- Conduct research on the employer, hiring manager, and job opportunity.
- Review common interview questions and prepare your responses.
- Arrive at least 15 minutes early for your interview.
- Design for skimmability.
- Most hiring managers don’t spend a lot of time on each individual resume, so help them get as much information as possible, in as little time as possible. Check out this website for tips. https://www.themuse.com/advice/12-tiny-changes-that-make-your-resume-easy-for-recruiters-to-skim
- Resume templates are your friend!!
- Don’t know where to start? Using a resume template is a great way to ensure that your resume is concise and professional. Click on the link below for examples. https://uptowork.com/blog/simple-resume-templates
- Include real numbers.
- Use as many facts, figures, and numbers as you can in your bullet points. If you are at a loss for where to start, read this article. https://www.themuse.com/advice/how-to-quantify-your-resume-bullets-when-you-dont-work-with-numbers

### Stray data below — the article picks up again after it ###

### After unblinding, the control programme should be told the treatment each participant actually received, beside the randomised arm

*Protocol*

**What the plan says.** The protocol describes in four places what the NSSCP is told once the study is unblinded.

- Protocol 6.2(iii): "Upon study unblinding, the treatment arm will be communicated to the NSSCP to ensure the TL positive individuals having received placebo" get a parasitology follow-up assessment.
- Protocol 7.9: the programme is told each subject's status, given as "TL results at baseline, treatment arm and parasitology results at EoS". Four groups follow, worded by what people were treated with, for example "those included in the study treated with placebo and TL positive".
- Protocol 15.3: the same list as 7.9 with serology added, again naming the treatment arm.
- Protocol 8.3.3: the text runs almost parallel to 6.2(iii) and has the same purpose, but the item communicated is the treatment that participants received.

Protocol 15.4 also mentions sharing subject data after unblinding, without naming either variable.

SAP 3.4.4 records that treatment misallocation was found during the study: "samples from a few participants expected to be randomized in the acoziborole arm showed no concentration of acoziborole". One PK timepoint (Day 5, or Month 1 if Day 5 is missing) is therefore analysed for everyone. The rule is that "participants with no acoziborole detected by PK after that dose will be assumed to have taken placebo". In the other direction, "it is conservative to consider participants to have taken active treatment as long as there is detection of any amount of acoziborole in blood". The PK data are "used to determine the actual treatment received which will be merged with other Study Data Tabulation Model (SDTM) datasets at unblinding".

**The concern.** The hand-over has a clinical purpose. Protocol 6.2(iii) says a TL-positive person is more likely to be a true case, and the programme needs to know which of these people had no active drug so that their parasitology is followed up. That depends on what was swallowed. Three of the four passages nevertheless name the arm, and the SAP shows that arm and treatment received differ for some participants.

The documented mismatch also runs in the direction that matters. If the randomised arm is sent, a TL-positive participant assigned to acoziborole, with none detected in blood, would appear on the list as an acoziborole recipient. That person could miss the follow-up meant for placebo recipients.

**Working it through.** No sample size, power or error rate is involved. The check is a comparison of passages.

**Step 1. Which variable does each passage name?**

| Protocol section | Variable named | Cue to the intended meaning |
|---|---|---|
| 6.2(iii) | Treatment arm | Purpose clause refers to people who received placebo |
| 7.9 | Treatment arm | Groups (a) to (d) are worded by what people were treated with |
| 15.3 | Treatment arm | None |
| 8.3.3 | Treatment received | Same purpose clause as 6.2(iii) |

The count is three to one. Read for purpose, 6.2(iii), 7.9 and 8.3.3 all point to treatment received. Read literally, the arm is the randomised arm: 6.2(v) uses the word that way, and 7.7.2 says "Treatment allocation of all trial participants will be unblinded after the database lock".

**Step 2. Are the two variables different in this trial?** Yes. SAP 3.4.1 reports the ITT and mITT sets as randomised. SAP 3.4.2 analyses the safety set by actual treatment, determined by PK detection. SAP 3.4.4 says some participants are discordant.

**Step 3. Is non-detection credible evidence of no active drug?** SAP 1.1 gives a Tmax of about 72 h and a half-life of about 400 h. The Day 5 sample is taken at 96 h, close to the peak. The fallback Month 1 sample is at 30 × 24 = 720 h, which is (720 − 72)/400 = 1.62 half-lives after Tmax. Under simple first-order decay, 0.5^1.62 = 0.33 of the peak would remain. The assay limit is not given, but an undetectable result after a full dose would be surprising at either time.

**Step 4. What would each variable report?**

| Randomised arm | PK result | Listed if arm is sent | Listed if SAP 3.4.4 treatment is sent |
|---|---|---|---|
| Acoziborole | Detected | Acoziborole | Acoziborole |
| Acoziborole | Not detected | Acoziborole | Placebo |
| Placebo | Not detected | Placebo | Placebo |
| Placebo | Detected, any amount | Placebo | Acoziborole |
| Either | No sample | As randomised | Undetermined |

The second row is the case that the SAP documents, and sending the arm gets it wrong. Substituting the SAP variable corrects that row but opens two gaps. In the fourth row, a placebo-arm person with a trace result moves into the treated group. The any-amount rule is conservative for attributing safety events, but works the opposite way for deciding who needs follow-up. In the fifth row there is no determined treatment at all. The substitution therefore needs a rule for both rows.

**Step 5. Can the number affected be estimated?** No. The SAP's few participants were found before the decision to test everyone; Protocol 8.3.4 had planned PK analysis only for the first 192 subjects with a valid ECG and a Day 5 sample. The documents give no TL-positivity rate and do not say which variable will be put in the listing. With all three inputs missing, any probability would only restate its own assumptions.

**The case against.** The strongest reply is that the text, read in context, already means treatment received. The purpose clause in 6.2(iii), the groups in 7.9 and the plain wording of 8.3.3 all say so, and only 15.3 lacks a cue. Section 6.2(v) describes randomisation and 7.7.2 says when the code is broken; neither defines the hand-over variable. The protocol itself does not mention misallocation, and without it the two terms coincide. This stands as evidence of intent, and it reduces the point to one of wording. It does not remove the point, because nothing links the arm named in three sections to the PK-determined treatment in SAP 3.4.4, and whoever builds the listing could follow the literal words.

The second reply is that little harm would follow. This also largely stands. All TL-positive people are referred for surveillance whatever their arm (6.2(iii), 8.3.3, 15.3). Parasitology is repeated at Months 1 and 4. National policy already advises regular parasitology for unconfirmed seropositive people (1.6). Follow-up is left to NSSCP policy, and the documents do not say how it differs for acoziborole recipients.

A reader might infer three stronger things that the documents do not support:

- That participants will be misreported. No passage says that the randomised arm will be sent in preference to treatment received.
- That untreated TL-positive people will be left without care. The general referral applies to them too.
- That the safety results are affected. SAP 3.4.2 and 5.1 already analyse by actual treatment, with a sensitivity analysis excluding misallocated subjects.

- Experience first, education second
- You only have one page, so make it count! Start with your relevant experience to pull the manager/recruiter in to land an interview.
- Save your resume as a .pdf
- By sending your resume in .pdf format you will not have to worry about your format accidentally getting messed up and ruining your iniital first impression
- Ditch “references available upon request”
- Remember, you only have one page, so use it wisely. If an employer needs references from you they will ask. Use that line to better showcase your unique qualifications!
- Make sure your contact information is correct and up-to-date.
- There is nothing worse than finding the ideal candidate and not having a way to contact them. #greatjobsgreatpeople